Read as part of
May 2003, Corgi
352 page, Paperback
Linyaari, healing, strange disappearances, time travel/alternate worlds, shapeshifters, beings with evil intent, loss, grief, terror, prophecies, listening to elders, a not entirely happy ending, tissues needed
Summary from Transworld
Acorna’s people, the Linyaari, are once more without a home. Though they survived the brutal attack from the cold-blooded Khleevi, the battle left their planet, narhii-Vhiliinyar, horribly scarred. Banding together, the Linyaari decide to rebuild both narhii-Vhiliinyar and their original homeworld, Vhiliinyar. But just as work begins to get under way Linyaari begin mysteriously disappearing – including Acorna’s lifemate, Aari.
Searching for Aari, Acorna makes an astonishing discovery: the remains of the subterranean world of the legendary Friends – a technologically advanced society that populated Vhiliinyar before the time of the Ancestors. What happened to the Friends? Where did they go and why has so little remained of their society? Acorna knows that to save Aari and the rest of the missing Linyaari she must begin to seek the answers – a quest that will once again take her deep into the realms of space to find the origins of her people…
Notice my cover - I have the pretty version! I saw the other version and yuck, I do not like it.
On with the story! I had read this one before...but I distinctly remember this is why I gave up reading it. I was distraught by the ending. I thought it was unfair, and how could the authors do that to Acorna? Now I totally understand why they chose that ending, and it provides an excellent premise for the next book, and will probably involve a lot of character development for all of those involved.
People disappearing off a planet for no reason is strange. I remember the first time I read it (and admittedly this time because I couldn't remember the details), I wondered what was going on. The truth of the matter is a little horrific. Acorna and the others get to meet with people from their distant past. They aren't as sweet and gentle as the Linyaari have been led to believe. There are a few issues which are only touched upon, but when you think about it they are horrific, and although this washed over me when I read it as a teenager, I can see why this is an adult book (although younger people could read it and not pick up on everything). It involves genetic engineering, torture for the sake of science and captivity.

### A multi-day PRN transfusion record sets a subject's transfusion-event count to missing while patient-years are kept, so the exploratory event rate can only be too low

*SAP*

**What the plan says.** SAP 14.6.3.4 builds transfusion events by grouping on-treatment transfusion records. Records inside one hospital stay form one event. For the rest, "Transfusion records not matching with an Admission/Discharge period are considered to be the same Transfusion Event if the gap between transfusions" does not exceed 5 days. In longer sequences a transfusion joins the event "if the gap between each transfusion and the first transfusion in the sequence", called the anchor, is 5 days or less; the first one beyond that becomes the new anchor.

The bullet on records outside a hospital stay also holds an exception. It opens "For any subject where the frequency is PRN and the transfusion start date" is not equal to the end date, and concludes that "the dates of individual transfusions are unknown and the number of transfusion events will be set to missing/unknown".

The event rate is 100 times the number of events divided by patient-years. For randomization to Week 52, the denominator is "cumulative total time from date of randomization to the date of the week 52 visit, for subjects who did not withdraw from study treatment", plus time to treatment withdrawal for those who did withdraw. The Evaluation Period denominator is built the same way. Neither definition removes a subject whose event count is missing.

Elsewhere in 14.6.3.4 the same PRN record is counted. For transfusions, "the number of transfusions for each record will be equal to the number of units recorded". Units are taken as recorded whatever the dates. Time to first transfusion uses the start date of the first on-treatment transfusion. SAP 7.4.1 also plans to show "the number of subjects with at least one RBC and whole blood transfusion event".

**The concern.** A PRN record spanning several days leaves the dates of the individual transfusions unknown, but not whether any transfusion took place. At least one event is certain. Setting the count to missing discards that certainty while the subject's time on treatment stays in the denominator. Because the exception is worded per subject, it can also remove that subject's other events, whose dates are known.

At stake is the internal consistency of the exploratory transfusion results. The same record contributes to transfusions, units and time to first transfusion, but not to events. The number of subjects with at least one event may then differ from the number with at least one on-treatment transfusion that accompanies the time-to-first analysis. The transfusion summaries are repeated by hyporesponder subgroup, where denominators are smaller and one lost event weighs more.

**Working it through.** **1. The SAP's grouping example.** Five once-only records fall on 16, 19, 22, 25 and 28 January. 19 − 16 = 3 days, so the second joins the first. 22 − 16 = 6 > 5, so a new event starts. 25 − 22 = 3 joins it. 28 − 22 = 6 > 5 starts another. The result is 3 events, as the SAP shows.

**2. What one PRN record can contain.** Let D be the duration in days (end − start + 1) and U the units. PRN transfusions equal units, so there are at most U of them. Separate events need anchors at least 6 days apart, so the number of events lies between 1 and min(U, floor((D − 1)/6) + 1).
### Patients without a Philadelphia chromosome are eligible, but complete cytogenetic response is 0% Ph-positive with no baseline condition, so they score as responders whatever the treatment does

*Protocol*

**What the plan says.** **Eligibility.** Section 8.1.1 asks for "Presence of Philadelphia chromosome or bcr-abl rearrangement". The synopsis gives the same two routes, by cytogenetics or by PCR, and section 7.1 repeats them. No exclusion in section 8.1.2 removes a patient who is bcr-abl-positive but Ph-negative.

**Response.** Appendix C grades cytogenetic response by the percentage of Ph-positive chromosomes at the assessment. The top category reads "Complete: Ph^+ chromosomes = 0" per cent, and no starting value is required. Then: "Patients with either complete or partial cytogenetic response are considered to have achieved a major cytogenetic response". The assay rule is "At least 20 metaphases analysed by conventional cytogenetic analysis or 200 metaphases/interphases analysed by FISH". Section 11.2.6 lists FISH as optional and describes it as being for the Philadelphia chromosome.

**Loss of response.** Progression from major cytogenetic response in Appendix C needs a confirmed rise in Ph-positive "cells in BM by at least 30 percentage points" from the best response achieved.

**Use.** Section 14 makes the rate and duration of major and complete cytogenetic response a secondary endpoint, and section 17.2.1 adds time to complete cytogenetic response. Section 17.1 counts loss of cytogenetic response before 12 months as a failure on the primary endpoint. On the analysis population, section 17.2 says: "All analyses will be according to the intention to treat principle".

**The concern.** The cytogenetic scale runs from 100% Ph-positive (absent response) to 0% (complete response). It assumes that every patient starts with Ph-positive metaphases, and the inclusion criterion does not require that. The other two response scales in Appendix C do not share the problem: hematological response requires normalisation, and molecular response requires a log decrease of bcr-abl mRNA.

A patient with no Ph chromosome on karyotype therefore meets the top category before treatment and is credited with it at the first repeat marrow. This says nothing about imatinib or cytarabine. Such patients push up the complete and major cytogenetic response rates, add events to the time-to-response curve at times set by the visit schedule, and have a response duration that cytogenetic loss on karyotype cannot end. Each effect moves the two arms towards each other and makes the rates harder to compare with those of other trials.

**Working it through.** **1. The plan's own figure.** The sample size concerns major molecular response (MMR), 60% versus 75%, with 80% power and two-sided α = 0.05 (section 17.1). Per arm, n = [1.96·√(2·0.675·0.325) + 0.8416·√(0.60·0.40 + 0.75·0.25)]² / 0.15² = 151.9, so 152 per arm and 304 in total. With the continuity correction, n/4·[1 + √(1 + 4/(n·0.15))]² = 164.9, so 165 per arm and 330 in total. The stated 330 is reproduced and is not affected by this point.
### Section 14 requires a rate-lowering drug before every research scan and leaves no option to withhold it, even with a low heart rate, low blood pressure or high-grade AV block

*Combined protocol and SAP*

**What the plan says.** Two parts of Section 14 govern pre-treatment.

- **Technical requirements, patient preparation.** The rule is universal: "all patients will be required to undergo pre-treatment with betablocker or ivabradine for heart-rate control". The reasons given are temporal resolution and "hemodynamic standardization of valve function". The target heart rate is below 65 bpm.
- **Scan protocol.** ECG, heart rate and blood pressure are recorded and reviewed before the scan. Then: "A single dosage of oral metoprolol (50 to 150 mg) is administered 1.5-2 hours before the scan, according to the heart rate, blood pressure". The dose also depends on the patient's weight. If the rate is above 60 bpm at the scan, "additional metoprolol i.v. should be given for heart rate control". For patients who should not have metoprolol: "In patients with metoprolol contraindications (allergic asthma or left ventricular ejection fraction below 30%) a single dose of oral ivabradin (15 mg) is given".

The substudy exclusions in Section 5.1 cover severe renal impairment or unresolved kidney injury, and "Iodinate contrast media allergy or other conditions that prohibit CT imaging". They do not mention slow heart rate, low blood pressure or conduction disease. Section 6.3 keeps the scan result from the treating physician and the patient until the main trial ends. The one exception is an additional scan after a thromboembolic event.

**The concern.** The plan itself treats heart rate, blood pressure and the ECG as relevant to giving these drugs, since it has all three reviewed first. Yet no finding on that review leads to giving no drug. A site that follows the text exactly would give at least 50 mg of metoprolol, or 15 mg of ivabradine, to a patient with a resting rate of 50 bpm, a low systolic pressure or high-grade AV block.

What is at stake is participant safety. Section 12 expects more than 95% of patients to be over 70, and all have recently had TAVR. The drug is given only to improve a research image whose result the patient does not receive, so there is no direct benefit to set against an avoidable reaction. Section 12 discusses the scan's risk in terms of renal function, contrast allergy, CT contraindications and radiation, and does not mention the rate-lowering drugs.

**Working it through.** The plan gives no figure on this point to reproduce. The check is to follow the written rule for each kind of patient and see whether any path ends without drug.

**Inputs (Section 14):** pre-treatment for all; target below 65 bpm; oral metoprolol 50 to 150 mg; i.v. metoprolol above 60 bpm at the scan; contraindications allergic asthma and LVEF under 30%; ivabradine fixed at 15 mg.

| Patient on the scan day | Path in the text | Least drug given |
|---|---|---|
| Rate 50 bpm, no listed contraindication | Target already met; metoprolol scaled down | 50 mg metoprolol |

Much of this story evolved around Acorna, rather than being based mostly on Aari. I enjoyed this because Acorna has to tuck away her emotions so she can be a useful member of the search party for her friends. Uncle Hafiz becomes more compassionate and less sly in his business dealings (he still worries about profit but he's grown soft over the years). There's little mention of Acorna's uncles, RK and Becker have quite a prominent role. As do the ancestors. They are really entertaining, and it's funny how much they hide from most of their species.
After everyone was upset at having to lose so much of their wildlife when the Khleevi invaded the Linyaari home world, the ending of this story is delightful. I was smiling and felt happy inside for what the discoveries meant for the Linyaari.
There is no shying away from the fact this is a sad book. It's good because it shows how well Aari has healed over time from his Khleevi torture. I'm looking forward to reading the next one because I'm sure he will be reunited with Acorna again (they have to be because there are 3 stories about her children).
Acorna's life continues to be full of adventure - this time there is a lot of sadness and heartache, but I still love her and all her friends just as much.
Check out more information about this and other books by Anne McCaffrey on her website.